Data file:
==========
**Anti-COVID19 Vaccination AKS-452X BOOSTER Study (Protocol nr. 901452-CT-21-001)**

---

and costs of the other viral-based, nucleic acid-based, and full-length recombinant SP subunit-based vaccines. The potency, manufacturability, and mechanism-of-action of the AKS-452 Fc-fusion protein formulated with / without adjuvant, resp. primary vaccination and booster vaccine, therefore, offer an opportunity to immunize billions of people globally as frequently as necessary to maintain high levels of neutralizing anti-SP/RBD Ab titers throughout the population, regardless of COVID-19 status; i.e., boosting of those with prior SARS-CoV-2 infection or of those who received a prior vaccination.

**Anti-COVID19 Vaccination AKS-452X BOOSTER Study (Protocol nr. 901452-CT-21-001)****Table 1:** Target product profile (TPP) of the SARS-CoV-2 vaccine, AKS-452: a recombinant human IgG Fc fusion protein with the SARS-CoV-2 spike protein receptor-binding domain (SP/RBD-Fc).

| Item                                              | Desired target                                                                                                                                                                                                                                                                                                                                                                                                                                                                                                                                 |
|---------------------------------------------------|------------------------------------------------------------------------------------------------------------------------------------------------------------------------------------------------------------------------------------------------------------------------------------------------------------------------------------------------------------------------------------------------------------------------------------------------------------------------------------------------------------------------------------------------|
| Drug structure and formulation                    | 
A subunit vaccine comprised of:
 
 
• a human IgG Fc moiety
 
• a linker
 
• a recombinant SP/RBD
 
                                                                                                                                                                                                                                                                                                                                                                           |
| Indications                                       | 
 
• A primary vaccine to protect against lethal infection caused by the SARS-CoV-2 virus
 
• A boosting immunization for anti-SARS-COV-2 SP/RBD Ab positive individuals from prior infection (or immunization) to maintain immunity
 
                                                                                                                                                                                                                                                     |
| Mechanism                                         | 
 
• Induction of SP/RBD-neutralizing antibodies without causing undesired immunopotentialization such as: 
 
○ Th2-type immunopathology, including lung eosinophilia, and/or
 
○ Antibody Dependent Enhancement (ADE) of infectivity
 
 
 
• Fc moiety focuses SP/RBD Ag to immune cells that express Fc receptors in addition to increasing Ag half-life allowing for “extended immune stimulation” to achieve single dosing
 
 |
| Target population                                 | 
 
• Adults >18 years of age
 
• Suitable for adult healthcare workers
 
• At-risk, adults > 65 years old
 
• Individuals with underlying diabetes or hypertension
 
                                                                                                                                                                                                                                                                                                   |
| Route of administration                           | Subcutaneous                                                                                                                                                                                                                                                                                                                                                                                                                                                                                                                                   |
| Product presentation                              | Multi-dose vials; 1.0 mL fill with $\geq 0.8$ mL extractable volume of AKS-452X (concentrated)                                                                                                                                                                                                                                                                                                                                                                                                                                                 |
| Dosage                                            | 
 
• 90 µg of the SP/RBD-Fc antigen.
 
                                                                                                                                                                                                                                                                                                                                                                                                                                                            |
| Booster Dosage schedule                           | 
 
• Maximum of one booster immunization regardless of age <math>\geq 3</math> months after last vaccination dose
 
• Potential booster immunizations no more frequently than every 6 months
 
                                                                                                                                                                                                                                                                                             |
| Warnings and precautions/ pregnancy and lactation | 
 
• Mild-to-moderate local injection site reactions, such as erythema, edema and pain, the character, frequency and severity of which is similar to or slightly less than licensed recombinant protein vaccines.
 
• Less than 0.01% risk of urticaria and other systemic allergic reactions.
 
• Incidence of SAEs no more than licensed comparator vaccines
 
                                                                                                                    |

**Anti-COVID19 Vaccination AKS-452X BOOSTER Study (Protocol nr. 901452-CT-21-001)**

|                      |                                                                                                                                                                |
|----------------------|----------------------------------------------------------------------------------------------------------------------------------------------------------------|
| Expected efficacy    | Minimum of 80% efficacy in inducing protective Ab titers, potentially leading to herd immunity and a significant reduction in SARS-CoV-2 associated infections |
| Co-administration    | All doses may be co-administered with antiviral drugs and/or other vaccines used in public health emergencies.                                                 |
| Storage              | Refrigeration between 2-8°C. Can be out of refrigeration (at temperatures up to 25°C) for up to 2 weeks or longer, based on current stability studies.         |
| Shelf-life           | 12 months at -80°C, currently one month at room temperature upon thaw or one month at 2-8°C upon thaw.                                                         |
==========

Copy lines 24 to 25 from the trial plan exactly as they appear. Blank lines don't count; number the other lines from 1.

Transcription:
• Adults >18 years of age
 
• Suitable for adult healthcare workers
 